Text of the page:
Wardrobes for radio?


WE’VE ALL had days of wardrobe malfunction, which usually go blessedly unrecorded. Not so if you’re on the telly, however, which may explain why most broadcasters stick to the conservative end of the sartorial spectrum. But while detractors snark about those who might euphemistically be described as having “a wardrobe for radio”, lately some eye-catching on-screen clobber has been garnering a new fan base, writes FIONA McCANN

Take Paul Cunningham’s hat (pictured). Last week he appeared on an RTÉ news report wearing what has been described as a “woolly pancake”, an “Aran Smurf’s hat” and “stylish, in a French pastry kind of way” during an online discussion. In fact, the hat had barely disappeared from the airwaves before a Facebook page appeared, dedicated to the accessory in question. Within hours, the page had over 1,000 fans, some of whom went on to organise a meet-up outside Government Buildings, wearing unconventional headgear in the hope of bumping into Cunningham.

Cunningham responded to the hat mania on Twitter with the news that his coveted head cover came from “Pakistan’s tribal areas”.

The RTÉ environment correspondent’s jaunty headpiece came hot on the heels of weather presenter Jean Byrne’s Christmas Day gúna deas (pictured), a slinky silver number that reportedly brought much festive cheer to the male members of her audience.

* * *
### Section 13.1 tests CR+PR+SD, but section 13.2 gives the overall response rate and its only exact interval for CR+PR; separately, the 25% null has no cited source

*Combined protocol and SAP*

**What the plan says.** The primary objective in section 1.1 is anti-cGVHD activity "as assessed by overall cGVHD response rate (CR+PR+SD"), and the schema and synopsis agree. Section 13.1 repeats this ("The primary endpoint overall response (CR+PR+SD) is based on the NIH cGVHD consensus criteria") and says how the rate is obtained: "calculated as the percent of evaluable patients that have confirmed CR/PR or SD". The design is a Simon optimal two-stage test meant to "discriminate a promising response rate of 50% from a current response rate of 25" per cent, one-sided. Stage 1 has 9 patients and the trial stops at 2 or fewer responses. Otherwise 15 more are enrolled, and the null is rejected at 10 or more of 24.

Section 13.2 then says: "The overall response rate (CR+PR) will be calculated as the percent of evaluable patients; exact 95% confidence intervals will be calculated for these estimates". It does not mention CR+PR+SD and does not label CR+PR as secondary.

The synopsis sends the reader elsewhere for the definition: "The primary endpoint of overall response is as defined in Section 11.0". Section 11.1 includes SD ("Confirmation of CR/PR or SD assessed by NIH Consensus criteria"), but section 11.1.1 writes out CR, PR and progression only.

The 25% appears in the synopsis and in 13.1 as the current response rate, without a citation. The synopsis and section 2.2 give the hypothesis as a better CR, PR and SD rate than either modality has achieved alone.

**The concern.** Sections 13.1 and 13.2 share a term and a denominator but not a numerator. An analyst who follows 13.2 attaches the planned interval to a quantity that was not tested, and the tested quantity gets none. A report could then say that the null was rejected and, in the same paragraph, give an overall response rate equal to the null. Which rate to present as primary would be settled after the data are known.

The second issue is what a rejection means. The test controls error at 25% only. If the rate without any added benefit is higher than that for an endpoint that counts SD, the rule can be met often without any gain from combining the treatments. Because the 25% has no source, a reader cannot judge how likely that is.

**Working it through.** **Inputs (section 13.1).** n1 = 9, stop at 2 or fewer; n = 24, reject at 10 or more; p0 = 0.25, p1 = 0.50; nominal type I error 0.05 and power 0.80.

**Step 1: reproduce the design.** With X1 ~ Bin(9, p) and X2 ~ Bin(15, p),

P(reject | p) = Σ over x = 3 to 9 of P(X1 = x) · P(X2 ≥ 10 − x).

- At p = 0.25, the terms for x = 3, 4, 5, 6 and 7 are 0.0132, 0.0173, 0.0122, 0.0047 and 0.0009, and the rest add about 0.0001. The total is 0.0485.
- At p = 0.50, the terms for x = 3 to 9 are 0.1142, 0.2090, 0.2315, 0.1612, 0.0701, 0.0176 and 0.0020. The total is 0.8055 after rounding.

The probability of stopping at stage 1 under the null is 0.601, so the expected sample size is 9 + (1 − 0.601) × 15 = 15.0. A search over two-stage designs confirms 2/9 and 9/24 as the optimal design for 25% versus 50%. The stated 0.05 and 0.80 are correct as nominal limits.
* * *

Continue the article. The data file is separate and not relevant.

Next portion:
While that hat and that dress have done wonders for their wearers’ name recognition, who can really take the credit for their savvy sartorial choices? According to RTÉ spokesperson Carolyn Fisher, the State’s news reporters get some clothing counsel, though there are no Trinny-and-Susannah-style dictats about what not to wear. “There are no absolute black and white dos and don’ts,” says Fisher, “but between the newsroom and RTÉ wardrobe, there would be guidance. The main consideration would be that the clothes wouldn’t be a distraction.”

Putting together your on-camera clobber can be costly, which is why many of the news reporters get some financial assistance to help kit them out for all occasions. “They would get a clothing allowance, and particularly a winter clothing allowance because they would be expected to report in all kinds of weather, whether it’s in sub-zero temperatures outside Government Buildings or standing in the middle of flooding in Galway,” says Fisher.

Other rules apply to those who are studio-based, which include keeping in mind set colours, technical considerations such as lighting, and calendar dates such as Christmas Day or St Patrick’s Day, which allow a more festive approach. And woe betide the weather presenter who dons electric blue for their reports. “If they do they will disappear into the screen behind them.”